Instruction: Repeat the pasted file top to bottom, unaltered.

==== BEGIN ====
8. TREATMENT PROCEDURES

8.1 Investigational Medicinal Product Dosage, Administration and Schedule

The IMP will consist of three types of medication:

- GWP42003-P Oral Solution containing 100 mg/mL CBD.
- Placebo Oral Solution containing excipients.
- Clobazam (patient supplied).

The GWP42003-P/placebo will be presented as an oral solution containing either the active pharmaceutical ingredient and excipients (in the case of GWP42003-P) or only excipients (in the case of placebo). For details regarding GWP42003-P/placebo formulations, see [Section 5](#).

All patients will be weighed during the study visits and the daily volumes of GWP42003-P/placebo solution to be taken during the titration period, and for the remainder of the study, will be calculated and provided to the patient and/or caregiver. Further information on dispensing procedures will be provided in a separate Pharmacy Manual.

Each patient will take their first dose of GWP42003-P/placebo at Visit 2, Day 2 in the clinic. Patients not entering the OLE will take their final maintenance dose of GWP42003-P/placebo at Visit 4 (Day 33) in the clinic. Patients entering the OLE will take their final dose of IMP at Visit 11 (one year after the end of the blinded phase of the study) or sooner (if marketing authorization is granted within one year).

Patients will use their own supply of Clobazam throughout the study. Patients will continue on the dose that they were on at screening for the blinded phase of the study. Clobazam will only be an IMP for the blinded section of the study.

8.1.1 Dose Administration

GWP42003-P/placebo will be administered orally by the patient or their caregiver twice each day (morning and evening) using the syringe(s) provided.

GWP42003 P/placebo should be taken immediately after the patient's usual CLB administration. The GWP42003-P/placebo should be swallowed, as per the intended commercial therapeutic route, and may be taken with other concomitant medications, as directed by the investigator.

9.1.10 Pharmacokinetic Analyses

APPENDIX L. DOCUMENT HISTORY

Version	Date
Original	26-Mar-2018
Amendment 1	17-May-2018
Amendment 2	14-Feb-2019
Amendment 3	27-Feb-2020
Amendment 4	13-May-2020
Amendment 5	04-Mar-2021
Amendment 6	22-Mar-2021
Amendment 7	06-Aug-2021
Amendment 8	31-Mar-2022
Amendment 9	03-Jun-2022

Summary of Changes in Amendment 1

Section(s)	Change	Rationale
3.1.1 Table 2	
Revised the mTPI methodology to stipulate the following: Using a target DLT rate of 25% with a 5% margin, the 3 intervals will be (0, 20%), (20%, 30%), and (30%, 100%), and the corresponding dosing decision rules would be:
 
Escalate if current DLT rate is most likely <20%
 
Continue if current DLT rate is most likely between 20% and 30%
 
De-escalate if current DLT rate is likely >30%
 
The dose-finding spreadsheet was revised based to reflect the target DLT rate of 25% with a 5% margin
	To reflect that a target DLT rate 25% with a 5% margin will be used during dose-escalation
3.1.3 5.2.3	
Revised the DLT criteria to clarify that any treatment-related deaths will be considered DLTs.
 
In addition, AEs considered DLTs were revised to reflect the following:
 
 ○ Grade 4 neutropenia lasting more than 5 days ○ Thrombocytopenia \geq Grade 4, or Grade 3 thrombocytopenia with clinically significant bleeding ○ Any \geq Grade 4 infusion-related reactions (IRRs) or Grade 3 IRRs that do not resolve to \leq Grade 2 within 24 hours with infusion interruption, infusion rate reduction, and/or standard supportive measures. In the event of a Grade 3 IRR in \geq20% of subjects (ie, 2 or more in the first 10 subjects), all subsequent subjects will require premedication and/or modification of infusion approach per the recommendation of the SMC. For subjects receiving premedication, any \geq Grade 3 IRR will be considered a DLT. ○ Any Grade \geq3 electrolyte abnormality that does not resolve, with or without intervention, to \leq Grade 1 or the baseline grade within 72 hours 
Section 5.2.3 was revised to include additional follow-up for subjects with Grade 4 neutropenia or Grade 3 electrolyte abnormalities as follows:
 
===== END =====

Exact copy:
8. TREATMENT PROCEDURES

8.1 Investigational Medicinal Product Dosage, Administration and Schedule

The IMP will consist of three types of medication:

- GWP42003-P Oral Solution containing 100 mg/mL CBD.
- Placebo Oral Solution containing excipients.
- Clobazam (patient supplied).

The GWP42003-P/placebo will be presented as an oral solution containing either the active pharmaceutical ingredient and excipients (in the case of GWP42003-P) or only excipients (in the case of placebo). For details regarding GWP42003-P/placebo formulations, see [Section 5](#).

All patients will be weighed during the study visits and the daily volumes of GWP42003-P/placebo solution to be taken during the titration period, and for the remainder of the study, will be calculated and provided to the patient and/or caregiver. Further information on dispensing procedures will be provided in a separate Pharmacy Manual.

Each patient will take their first dose of GWP42003-P/placebo at Visit 2, Day 2 in the clinic. Patients not entering the OLE will take their final maintenance dose of GWP42003-P/placebo at Visit 4 (Day 33) in the clinic. Patients entering the OLE will take their final dose of IMP at Visit 11 (one year after the end of the blinded phase of the study) or sooner (if marketing authorization is granted within one year).

Patients will use their own supply of Clobazam throughout the study. Patients will continue on the dose that they were on at screening for the blinded phase of the study. Clobazam will only be an IMP for the blinded section of the study.

8.1.1 Dose Administration

GWP42003-P/placebo will be administered orally by the patient or their caregiver twice each day (morning and evening) using the syringe(s) provided.

GWP42003 P/placebo should be taken immediately after the patient's usual CLB administration. The GWP42003-P/placebo should be swallowed, as per the intended commercial therapeutic route, and may be taken with other concomitant medications, as directed by the investigator.

9.1.10 Pharmacokinetic Analyses

APPENDIX L. DOCUMENT HISTORY

Version	Date
Original	26-Mar-2018
Amendment 1	17-May-2018
Amendment 2	14-Feb-2019
Amendment 3	27-Feb-2020
Amendment 4	13-May-2020
Amendment 5	04-Mar-2021
Amendment 6	22-Mar-2021
Amendment 7	06-Aug-2021
Amendment 8	31-Mar-2022
Amendment 9	03-Jun-2022

Summary of Changes in Amendment 1

Section(s)	Change	Rationale
3.1.1 Table 2	
Revised the mTPI methodology to stipulate the following: Using a target DLT rate of 25% with a 5% margin, the 3 intervals will be (0, 20%), (20%, 30%), and (30%, 100%), and the corresponding dosing decision rules would be:
 
Escalate if current DLT rate is most likely <20%
 
Continue if current DLT rate is most likely between 20% and 30%
 
De-escalate if current DLT rate is likely >30%
 
The dose-finding spreadsheet was revised based to reflect the target DLT rate of 25% with a 5% margin
	To reflect that a target DLT rate 25% with a 5% margin will be used during dose-escalation
3.1.3 5.2.3	
Revised the DLT criteria to clarify that any treatment-related deaths will be considered DLTs.
 
In addition, AEs considered DLTs were revised to reflect the following:
 
 ○ Grade 4 neutropenia lasting more than 5 days ○ Thrombocytopenia \geq Grade 4, or Grade 3 thrombocytopenia with clinically significant bleeding ○ Any \geq Grade 4 infusion-related reactions (IRRs) or Grade 3 IRRs that do not resolve to \leq Grade 2 within 24 hours with infusion interruption, infusion rate reduction, and/or standard supportive measures. In the event of a Grade 3 IRR in \geq20% of subjects (ie, 2 or more in the first 10 subjects), all subsequent subjects will require premedication and/or modification of infusion approach per the recommendation of the SMC. For subjects receiving premedication, any \geq Grade 3 IRR will be considered a DLT. ○ Any Grade \geq3 electrolyte abnormality that does not resolve, with or without intervention, to \leq Grade 1 or the baseline grade within 72 hours 
Section 5.2.3 was revised to include additional follow-up for subjects with Grade 4 neutropenia or Grade 3 electrolyte abnormalities as follows:
 